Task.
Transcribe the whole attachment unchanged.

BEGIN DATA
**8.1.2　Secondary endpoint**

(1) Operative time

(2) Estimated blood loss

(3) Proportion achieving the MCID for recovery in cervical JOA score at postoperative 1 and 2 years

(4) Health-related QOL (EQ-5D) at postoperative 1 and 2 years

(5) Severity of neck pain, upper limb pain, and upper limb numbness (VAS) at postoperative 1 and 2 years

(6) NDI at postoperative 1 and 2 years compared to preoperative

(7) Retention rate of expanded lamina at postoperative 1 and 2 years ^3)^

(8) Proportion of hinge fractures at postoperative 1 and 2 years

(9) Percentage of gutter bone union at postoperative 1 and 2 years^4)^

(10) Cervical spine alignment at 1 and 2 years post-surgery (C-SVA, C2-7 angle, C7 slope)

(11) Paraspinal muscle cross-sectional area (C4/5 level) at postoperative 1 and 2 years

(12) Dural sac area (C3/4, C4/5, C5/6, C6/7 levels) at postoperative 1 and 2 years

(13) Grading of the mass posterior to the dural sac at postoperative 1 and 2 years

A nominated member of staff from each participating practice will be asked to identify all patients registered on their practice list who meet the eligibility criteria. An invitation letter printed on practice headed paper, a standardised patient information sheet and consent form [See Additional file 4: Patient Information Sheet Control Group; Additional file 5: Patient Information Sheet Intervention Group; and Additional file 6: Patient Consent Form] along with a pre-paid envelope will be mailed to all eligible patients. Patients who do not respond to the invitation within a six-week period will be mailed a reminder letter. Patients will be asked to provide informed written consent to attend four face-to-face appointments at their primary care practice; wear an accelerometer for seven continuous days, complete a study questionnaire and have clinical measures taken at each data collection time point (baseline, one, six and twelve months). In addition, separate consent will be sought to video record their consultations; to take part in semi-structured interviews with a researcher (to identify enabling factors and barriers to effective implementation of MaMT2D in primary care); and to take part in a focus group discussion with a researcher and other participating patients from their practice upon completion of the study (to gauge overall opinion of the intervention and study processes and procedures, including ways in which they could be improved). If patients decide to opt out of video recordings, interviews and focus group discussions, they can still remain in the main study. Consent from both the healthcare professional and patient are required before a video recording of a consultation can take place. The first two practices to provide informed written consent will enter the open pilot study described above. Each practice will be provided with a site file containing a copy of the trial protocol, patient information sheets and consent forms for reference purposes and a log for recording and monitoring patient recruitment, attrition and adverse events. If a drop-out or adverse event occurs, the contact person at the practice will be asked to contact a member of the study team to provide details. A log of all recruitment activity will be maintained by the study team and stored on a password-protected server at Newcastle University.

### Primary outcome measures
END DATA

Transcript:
**8.1.2　Secondary endpoint**

(1) Operative time

(2) Estimated blood loss

(3) Proportion achieving the MCID for recovery in cervical JOA score at postoperative 1 and 2 years

(4) Health-related QOL (EQ-5D) at postoperative 1 and 2 years

(5) Severity of neck pain, upper limb pain, and upper limb numbness (VAS) at postoperative 1 and 2 years

(6) NDI at postoperative 1 and 2 years compared to preoperative

(7) Retention rate of expanded lamina at postoperative 1 and 2 years ^3)^

(8) Proportion of hinge fractures at postoperative 1 and 2 years

(9) Percentage of gutter bone union at postoperative 1 and 2 years^4)^

(10) Cervical spine alignment at 1 and 2 years post-surgery (C-SVA, C2-7 angle, C7 slope)

(11) Paraspinal muscle cross-sectional area (C4/5 level) at postoperative 1 and 2 years

(12) Dural sac area (C3/4, C4/5, C5/6, C6/7 levels) at postoperative 1 and 2 years

(13) Grading of the mass posterior to the dural sac at postoperative 1 and 2 years

A nominated member of staff from each participating practice will be asked to identify all patients registered on their practice list who meet the eligibility criteria. An invitation letter printed on practice headed paper, a standardised patient information sheet and consent form [See Additional file 4: Patient Information Sheet Control Group; Additional file 5: Patient Information Sheet Intervention Group; and Additional file 6: Patient Consent Form] along with a pre-paid envelope will be mailed to all eligible patients. Patients who do not respond to the invitation within a six-week period will be mailed a reminder letter. Patients will be asked to provide informed written consent to attend four face-to-face appointments at their primary care practice; wear an accelerometer for seven continuous days, complete a study questionnaire and have clinical measures taken at each data collection time point (baseline, one, six and twelve months). In addition, separate consent will be sought to video record their consultations; to take part in semi-structured interviews with a researcher (to identify enabling factors and barriers to effective implementation of MaMT2D in primary care); and to take part in a focus group discussion with a researcher and other participating patients from their practice upon completion of the study (to gauge overall opinion of the intervention and study processes and procedures, including ways in which they could be improved). If patients decide to opt out of video recordings, interviews and focus group discussions, they can still remain in the main study. Consent from both the healthcare professional and patient are required before a video recording of a consultation can take place. The first two practices to provide informed written consent will enter the open pilot study described above. Each practice will be provided with a site file containing a copy of the trial protocol, patient information sheets and consent forms for reference purposes and a log for recording and monitoring patient recruitment, attrition and adverse events. If a drop-out or adverse event occurs, the contact person at the practice will be asked to contact a member of the study team to provide details. A log of all recruitment activity will be maintained by the study team and stored on a password-protected server at Newcastle University.

### Primary outcome measures